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This material was created or adapted from material created by Notre Dame OCW faculty member, Maura Ryan, Associate Professor, 2006. Copyright © 2007, Maura Ryan.

Catholic Social Teaching

Spring 2006

New Delhi market scene

Humanity 2007. Image courtesy of Flickr user Chathika.

Course Description

This course provides a historical, theoretical and practical overview of the principles and themes of the Roman Catholic social encyclical tradition.  It explores views on Christian social responsibility through classic texts and contemporary problems. [This course was originally an e-course, conducted entirely on-line.]

About the Professor

Professor Ryan's primary interests are in the areas of bioethics and health policy, feminist ethics, and fundamental moral theology. She co-edited a book on global stewardship with Todd David Whitmore in 1997 and her Ethics and Economics of Assisted Reproduction: The Cost of Longing was published by Georgetown Press in 2001. A co-edited volume, A Just and True Love: Feminism at the Frontiers of Theological Ethics, will be published by the University of Notre Dame Press in 2006. Her articles have appeared in Theological Studies, the Hastings Center Report, Health Progress, The Journal of Philosophy and Medicine and Ethics and Behavior. She has served on the Board of Directors for the Society of Christian Ethics, the editorial boards of the Religious Studies Review and Ethics and Behavior, the St. Joseph County Healthcare Advisory Consortium and the ethics committee for Hospice of St. Joseph County. Ryan served as Associate Provost at Notre Dame from 2001-2004.  Her education includes a B.A from St. Bonaventure University (1979), an M.A. from Boston College (1987), and an M.Phil (1991) and PhD (1993) from Yale University.  


Course Description

This course provides a historical, theoretical and practical overview of the principles and themes of the Roman Catholic encyclical tradition.  It explores views of Christian social responsibility though classic texts and contemporary problems.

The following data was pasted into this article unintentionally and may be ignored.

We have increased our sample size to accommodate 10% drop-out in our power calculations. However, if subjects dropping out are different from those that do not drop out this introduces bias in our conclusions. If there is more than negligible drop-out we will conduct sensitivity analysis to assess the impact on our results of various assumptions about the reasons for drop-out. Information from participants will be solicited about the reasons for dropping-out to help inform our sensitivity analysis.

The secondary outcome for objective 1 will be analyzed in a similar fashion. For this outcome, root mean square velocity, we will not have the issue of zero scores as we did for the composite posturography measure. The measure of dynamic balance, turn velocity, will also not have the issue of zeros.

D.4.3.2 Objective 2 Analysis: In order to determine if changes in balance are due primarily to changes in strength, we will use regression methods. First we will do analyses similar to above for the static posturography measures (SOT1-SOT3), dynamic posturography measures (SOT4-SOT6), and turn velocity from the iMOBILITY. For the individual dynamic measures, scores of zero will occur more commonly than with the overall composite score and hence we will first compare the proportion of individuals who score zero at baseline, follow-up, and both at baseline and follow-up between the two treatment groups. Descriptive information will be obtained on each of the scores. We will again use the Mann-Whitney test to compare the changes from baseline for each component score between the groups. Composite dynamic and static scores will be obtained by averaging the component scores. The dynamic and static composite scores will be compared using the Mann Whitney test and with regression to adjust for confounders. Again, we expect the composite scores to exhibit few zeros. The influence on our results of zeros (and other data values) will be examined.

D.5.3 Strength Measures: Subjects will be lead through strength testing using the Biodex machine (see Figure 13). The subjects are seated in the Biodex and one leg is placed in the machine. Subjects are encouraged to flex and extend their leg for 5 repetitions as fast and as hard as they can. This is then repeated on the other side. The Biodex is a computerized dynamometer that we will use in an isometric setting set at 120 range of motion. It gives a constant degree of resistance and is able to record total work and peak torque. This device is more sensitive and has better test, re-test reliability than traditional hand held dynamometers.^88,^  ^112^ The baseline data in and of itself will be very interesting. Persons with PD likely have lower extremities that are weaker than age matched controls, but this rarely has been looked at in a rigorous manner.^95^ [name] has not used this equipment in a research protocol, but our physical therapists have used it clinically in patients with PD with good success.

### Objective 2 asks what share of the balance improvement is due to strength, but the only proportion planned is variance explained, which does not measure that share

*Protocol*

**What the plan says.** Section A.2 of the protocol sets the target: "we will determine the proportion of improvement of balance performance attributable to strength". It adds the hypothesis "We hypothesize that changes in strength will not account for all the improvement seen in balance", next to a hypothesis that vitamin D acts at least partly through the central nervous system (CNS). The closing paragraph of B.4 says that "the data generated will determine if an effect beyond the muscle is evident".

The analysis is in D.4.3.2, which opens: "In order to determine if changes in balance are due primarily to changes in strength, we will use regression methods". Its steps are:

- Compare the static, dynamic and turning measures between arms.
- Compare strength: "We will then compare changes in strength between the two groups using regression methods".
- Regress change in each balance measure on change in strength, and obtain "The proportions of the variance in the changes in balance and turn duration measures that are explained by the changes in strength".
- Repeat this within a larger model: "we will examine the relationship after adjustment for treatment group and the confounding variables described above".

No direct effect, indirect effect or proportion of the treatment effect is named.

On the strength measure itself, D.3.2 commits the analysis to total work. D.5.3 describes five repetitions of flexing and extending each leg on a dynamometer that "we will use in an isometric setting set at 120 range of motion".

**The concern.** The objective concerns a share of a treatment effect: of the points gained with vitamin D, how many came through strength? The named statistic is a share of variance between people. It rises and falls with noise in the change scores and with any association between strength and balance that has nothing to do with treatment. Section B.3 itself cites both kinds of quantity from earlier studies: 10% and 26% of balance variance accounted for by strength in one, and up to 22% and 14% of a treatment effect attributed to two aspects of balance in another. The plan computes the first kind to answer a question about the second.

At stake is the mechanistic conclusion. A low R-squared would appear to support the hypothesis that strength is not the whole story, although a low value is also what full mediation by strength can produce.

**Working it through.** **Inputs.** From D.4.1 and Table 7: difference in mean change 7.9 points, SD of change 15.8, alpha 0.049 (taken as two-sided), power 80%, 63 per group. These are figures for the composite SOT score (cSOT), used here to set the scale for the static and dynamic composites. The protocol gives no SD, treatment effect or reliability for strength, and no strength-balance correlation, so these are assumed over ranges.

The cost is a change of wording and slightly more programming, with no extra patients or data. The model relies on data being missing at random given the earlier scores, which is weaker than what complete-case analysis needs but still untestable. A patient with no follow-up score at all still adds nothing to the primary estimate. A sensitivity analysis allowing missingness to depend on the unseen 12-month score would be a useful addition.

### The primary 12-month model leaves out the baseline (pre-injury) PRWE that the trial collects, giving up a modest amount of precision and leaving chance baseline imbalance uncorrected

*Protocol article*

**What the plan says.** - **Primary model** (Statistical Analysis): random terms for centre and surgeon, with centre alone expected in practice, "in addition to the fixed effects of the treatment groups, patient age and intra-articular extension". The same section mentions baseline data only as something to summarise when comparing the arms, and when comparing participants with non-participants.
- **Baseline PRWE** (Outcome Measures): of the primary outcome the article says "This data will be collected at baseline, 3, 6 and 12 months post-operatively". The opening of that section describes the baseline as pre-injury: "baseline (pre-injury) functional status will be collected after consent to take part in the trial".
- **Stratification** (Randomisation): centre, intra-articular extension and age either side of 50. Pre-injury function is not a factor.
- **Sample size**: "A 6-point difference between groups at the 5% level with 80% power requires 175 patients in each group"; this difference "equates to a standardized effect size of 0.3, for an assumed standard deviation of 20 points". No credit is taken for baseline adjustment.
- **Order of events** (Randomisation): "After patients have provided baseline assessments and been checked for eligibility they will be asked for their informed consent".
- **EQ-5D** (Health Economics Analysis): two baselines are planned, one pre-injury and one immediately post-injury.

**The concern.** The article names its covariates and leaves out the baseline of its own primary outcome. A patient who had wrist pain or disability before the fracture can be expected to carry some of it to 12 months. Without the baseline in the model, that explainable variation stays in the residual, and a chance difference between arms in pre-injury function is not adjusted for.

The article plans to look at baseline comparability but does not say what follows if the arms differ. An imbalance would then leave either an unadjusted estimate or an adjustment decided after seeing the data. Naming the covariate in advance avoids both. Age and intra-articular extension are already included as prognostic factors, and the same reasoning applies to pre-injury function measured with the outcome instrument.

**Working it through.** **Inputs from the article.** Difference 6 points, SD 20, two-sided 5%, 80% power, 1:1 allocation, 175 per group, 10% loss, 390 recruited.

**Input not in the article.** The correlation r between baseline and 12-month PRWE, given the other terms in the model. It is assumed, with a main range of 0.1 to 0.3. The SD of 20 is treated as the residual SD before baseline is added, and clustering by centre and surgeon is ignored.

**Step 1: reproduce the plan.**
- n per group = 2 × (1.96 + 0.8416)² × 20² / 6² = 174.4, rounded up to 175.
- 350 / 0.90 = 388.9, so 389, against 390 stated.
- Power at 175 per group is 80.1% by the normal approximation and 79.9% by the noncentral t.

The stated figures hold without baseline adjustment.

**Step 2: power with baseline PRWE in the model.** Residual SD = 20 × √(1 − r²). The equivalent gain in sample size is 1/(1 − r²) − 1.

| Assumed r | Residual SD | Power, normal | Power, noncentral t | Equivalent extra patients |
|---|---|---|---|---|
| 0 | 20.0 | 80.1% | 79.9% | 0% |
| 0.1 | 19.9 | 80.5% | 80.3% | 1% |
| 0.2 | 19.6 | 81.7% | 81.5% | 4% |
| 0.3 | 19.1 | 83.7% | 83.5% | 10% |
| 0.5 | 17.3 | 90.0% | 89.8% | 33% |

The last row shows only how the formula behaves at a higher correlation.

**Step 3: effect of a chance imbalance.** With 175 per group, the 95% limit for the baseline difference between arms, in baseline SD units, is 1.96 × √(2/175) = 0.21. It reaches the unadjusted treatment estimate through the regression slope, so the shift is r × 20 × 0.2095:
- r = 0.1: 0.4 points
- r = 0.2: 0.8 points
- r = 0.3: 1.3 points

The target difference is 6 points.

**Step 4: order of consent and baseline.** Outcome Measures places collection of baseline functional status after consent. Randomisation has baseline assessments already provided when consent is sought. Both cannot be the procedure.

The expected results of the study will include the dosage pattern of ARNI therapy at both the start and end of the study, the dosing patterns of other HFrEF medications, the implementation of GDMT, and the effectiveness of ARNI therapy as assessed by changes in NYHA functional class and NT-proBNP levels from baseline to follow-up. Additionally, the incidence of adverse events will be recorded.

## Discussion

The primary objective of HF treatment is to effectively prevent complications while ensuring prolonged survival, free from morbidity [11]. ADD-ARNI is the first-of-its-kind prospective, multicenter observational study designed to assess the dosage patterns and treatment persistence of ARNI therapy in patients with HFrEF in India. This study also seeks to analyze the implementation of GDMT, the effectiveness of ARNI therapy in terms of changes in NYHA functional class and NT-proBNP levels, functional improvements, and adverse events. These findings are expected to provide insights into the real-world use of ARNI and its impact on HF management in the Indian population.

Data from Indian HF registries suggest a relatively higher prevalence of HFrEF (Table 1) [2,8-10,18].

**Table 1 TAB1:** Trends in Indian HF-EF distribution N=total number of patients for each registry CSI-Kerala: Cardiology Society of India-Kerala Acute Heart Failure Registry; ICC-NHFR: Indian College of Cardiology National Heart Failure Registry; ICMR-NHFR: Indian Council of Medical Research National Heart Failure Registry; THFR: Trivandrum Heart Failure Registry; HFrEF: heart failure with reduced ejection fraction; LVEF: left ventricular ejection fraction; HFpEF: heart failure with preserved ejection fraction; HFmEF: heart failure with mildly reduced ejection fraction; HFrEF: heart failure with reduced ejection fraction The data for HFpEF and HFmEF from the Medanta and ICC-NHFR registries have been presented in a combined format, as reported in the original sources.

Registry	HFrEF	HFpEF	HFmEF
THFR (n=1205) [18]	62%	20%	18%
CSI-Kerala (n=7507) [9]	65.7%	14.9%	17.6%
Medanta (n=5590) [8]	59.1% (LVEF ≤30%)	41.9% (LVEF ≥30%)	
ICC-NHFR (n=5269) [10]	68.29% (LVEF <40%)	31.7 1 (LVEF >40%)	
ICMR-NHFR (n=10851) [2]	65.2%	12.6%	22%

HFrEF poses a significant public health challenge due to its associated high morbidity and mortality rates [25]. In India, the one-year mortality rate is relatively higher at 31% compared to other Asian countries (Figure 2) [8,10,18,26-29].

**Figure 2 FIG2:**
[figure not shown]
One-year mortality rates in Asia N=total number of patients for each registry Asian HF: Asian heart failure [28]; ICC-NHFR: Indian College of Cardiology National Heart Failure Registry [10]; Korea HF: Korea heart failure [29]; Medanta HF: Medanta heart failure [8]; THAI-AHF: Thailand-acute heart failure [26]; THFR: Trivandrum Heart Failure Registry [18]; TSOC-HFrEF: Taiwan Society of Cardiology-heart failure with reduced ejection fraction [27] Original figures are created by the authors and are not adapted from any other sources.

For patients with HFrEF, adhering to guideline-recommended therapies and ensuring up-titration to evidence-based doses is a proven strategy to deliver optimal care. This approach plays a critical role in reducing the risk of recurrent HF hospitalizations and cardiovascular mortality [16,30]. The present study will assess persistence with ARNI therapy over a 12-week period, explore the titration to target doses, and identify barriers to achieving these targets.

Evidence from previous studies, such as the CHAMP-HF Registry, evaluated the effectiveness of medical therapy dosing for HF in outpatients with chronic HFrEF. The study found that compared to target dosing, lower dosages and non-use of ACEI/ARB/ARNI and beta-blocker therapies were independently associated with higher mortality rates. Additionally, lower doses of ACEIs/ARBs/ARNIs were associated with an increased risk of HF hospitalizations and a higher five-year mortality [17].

Course Goals

  1. Identify and understand the core principles and methodologies of Roman Catholic Social Teaching;
  2. Understand the forces, movements and events which have shaped the development of the Roman Catholic social tradition;
  3. Apply the core principles of Roman Catholic social teaching to contemporary problems. 


Students are expected:

  • to read the overviews for each unit and all assigned readings.
  • to take careful notes on assigned readings.
  • to be prepared to participate in weekly discussions of basic themes, principles and applications.
  • to complete written assignments on time.
  • to respond, in approximately 250-300 words, to one or both of the questions based on the readings for the coming week will be posted by the instructor.  
  • to complete two 7-10 page papers which apply the principles of Catholic social thought to a contemporary issue of your choice.



  • O'Brien and Shannon. Catholic Social Thought:  The Documentary Heritage. (Orbis, 2001).
  • Curran, C.  Catholic Social Teaching: 1891-present. (Georgetown, 2002).
  • Ehrenreich, B. Nickled and Dimed in America. (Metropolitan Books, 2001).


  • Mich, M.H. Catholic Social Teaching and Movements (Twentythird Publications, 2001).
  • Himes, ed.  Modern Catholic Social Teaching:  Commentaries and Interpretations.  (Washington,  DC:  Georgetown University Press, 2005).

**Note:  Readings from the assigned books which are available on-line have active links on the Readings page.  


Component Percentage
Class Participation 40%
Paper #1 30%
Paper #2 30%


Lesson Topic  Due Dates
1  Unit I: 
Beginning with the Personal
2  Unit I (cont): 
Persons and Institutions
3  Unit II: 
The Foundation of Catholic Social Thought: 
The Human Vocation
4  Unit II (cont): 
Justice and Right Relation: 
The Prophetic Tradition
5  Unit III: 
Historical Overview: 
Rerum Novarum to
Centesimus Annus

Classic Texts:  Leo XIII and Pius XI
6  Unit IV: 
Catholic Social Thought in Transition
 First Paper Due
7  Unit V: 
Vatican II and Post-Conciliar Social Teaching
8  Unit VI: 
Social Teaching of John Paul II
9  Unit VII: 
Christianity in a Consumer Society
10  Unit VIII: 
Choices Concerning War and Peace
11 Unit IX:  
Humanitarian Intervention
12  Unit X: 
From Charity to Justice: CST and Global Health
13  Unit XI: 
Catholic Social Teaching on the Environment
14  Conclusion  Second Paper Due   Tell A Friend